Remarks at the "AmeriCorps Call to Service" in College Park, Maryland
Thank you very much. Thank you. Ladies and gentlemen, when I was listening to Stephen and Leslie and Justin and Pepe talk, I was reminded of why I wanted to be President—so that I could give young people like them the chance to make America a better place.
I want to thank all those who are here today who have supported our efforts. I thank Harris Wofford for his outstanding leadership of the Corporation for National Service; Deb Jospin and John Gomperts of AmeriCorps. I thank Governor Glendening and Lieutenant Governor Kathleen Kennedy Townsend for making Maryland America's leading State for citizen service. They have clearly done that. I thank my good friend Prince George's County Executive Wayne Curry; Senator Mike Miller, my longtime friend; and Mayor Jacobs, thank you for making us welcome. Carson Daly, thank you for the work MTV did on those wonderful spots, the PSA's. I would like to thank also the mother of the Lieutenant Governor, my good friend Ethel Kennedy, for being here today. And I thank Mark Gearan, our Peace Corps Director, and I'll say a little more about the Peace Corps in a minute and its relationship to AmeriCorps.
I'd like to thank one person who is not here today but who was on the frontlines of creating AmeriCorps, Senator Barbara Mikulski, your United States Senator from Maryland. I thank her. I want to thank the president of the University of Maryland, on my right, and the president of the student government of the University of Maryland, on my left, for making me welcome. Avery and Dr. Mote, thank you.
You have already heard from Dr. Mote and others that 6 years ago I came here to celebrate the end of the Summer of Service, which was our dry run for this national service program. We wanted to work out the kinks and see whether we could make this idea go. There were three people who are here who were instrumental on that day; I would like to thank them: Georgia Sorensen, Marilyn Smith, and my former White House staffer, who I miss very much, Bill Galston. Thank you all very much for what you have done.
And I thank the University of Maryland for the College Park Scholars, the Team Maryland athletes, the work-study students that are tutoring, and the others from the students and faculty who demonstrate the power of citizen service.
Let me say to all of you, when I ran for President in 1992 I wanted to get America working again and moving again, but I also wanted to bring America together again. It seemed to me that we had two great problems. One is that our economy was not functioning very well, and we seemed to be getting weaker, but also that we seemed to be letting our divisions overcome what we have in common.
Martin Luther King once said that the old law of an eye for an eye sooner or later leaves everyone blind. I always believed that America's differences could be the source of our strength if we respected and we celebrated our differences but we understood that, underneath it all, there was something that bound us together that was more important.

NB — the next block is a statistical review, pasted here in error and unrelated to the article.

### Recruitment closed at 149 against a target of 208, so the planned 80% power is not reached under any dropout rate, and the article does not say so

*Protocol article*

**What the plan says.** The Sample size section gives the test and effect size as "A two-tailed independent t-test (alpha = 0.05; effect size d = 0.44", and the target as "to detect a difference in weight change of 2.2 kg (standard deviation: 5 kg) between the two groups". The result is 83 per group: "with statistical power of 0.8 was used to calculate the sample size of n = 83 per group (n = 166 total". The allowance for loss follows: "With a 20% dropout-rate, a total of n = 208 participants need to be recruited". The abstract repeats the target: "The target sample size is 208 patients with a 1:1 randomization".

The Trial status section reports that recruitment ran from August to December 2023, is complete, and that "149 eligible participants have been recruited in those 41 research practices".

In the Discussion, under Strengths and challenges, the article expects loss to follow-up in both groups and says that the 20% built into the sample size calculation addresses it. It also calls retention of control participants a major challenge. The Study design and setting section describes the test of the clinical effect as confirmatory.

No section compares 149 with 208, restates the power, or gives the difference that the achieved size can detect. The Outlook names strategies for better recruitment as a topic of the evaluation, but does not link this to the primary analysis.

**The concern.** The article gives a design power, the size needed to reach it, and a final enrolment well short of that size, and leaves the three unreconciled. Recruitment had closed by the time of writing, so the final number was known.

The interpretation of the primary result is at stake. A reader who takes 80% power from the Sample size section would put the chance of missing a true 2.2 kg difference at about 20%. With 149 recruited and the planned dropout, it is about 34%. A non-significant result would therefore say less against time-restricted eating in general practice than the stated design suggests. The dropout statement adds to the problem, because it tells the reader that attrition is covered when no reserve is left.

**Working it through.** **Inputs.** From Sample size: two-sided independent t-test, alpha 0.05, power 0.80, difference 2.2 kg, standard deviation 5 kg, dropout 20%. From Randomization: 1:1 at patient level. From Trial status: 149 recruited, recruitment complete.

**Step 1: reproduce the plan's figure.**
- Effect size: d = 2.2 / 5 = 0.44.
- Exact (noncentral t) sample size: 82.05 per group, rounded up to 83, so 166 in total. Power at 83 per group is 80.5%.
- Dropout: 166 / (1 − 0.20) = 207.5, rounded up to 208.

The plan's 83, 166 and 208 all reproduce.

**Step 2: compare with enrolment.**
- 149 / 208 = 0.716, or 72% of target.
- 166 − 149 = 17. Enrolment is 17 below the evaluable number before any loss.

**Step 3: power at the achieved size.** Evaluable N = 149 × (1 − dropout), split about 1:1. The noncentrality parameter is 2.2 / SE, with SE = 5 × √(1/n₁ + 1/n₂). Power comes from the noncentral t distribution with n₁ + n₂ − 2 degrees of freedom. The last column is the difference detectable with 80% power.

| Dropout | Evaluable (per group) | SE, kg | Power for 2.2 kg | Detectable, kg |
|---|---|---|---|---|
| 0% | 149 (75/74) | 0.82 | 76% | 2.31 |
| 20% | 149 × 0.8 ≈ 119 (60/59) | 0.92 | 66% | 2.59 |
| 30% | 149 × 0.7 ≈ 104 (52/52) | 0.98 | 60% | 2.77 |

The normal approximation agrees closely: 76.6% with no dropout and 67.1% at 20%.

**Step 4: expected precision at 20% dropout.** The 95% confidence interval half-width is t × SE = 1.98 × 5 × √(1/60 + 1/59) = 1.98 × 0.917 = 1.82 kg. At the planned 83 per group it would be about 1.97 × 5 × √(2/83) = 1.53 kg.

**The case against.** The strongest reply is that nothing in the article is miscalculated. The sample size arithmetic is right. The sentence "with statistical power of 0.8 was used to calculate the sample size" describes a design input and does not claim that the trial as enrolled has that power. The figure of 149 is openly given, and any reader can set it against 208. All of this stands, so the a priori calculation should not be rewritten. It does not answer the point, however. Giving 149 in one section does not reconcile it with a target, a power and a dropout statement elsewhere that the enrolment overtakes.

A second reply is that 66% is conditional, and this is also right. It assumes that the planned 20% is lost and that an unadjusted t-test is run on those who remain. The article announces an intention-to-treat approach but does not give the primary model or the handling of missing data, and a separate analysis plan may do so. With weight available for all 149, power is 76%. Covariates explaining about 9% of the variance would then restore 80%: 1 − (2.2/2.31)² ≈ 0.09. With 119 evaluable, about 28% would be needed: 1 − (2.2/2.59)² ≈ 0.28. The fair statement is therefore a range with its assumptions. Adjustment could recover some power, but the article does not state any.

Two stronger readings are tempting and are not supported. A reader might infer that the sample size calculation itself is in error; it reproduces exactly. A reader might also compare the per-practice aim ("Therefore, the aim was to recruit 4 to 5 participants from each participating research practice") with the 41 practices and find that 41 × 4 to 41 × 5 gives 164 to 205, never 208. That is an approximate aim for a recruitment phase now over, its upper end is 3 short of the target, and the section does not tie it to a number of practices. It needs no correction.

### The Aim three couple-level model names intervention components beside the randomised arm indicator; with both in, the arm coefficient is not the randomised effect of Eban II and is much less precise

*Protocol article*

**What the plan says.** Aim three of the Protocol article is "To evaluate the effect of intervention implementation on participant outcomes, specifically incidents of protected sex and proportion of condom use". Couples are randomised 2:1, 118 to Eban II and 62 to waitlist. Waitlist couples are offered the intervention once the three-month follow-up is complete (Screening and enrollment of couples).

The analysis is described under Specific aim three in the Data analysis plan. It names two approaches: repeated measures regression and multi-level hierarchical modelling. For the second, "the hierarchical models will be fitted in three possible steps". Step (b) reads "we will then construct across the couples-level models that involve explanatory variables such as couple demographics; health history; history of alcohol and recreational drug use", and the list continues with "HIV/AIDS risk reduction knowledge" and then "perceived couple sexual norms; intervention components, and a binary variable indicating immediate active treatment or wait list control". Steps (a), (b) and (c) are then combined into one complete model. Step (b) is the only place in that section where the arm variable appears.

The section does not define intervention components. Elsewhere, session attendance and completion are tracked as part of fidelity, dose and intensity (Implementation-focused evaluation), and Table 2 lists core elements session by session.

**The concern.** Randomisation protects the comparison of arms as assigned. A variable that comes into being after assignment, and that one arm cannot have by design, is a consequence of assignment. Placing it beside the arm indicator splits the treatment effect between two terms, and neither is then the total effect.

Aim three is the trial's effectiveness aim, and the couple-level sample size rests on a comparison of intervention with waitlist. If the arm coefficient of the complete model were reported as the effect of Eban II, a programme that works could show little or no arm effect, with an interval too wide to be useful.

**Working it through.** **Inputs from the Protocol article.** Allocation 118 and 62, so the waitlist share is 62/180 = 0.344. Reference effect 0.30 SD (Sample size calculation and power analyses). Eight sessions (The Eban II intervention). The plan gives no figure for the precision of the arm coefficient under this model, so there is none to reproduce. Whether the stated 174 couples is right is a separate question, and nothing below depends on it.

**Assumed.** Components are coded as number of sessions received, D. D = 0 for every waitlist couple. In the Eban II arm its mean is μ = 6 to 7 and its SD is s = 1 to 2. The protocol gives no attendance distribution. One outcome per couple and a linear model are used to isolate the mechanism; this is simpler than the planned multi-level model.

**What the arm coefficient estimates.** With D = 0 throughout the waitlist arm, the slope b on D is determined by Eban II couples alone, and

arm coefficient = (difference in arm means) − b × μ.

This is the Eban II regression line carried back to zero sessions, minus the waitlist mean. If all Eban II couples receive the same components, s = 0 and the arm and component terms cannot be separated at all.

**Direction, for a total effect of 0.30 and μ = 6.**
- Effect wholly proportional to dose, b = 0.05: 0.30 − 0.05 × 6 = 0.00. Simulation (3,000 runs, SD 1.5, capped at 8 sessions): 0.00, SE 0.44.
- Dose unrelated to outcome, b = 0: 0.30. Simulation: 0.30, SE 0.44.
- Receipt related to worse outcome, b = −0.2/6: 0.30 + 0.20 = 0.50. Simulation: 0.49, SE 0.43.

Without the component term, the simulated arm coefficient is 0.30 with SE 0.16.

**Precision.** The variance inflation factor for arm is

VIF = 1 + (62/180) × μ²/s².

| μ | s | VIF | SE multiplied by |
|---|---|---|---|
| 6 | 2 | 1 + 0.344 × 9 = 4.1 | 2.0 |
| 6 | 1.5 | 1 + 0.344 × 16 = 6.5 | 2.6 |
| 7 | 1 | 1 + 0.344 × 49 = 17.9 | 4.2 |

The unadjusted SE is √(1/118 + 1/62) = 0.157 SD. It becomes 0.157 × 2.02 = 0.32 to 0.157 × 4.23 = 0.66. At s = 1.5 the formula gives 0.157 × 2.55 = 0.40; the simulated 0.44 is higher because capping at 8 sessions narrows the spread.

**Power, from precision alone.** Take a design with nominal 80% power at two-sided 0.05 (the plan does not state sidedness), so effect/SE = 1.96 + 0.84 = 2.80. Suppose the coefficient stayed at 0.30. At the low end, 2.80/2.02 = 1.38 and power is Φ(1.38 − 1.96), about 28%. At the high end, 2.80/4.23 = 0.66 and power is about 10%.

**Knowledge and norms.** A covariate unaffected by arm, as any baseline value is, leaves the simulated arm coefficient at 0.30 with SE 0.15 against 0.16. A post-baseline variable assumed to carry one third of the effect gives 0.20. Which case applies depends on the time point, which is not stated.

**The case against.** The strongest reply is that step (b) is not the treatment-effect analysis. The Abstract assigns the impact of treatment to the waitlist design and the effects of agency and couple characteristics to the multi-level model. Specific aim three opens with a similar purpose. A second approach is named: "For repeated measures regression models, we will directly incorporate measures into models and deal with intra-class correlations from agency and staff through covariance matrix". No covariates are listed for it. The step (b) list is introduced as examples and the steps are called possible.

So, as I look back on the last 6 years, I think we can all take a great deal of pride in what our country has achieved together: economically, the longest peacetime expansion in history; the lowest peacetime unemployment rate since 1957, 42 years ago; the welfare rolls cut nearly in half; the lowest crime rate in over a quarter century. I think those are great things.
But I think we can also celebrate the evidence that we are coming together: over 90 percent of our children across all racial and ethnic lines immunized against serious childhood diseases for the first time in history; the doors of college literally open to all, with the HOPE scholarship; the lifetime learning tax credit; the more generous Pell grant; more affordable student loans; more work-study slots. Those things matter. But maybe most of all, those of you here in AmeriCorps, and those in citizen service— whether in the Peace Corps, serving our country in the military, or serving in some other way— embody the determination of America to draw closer together as we grow more diverse. And that, I think, is terribly important.
When you saw the four AmeriCorps volunteers up here speaking, and each of you identifying with them in turn—if they worked in your project or you knew them—you know they were a picture of America, of the changing face of America, and the best of America that never changes.
If you look around the world today, at many of the challenges that I face as your President and that the United States faces—the sad trip that the First Lady and I recently took to Jordan for the funeral of our friend the King of Jordan, who survived decades of assassination attempts—literally decades of assassination attempts, probably 50 in all—to stand as a symbol of peace among people in a very tough neighborhood, who use religion as a reason to find their differences more important than their common humanity. All over the world today, you see that. If the United States wants to lead the world toward peace and freedom and prosperity in a new century in a new millennium, it is actually quite an advantage for us to have within our borders people from all races, all religions, all ethnic groups, all cultural backgrounds doing all kinds of different things.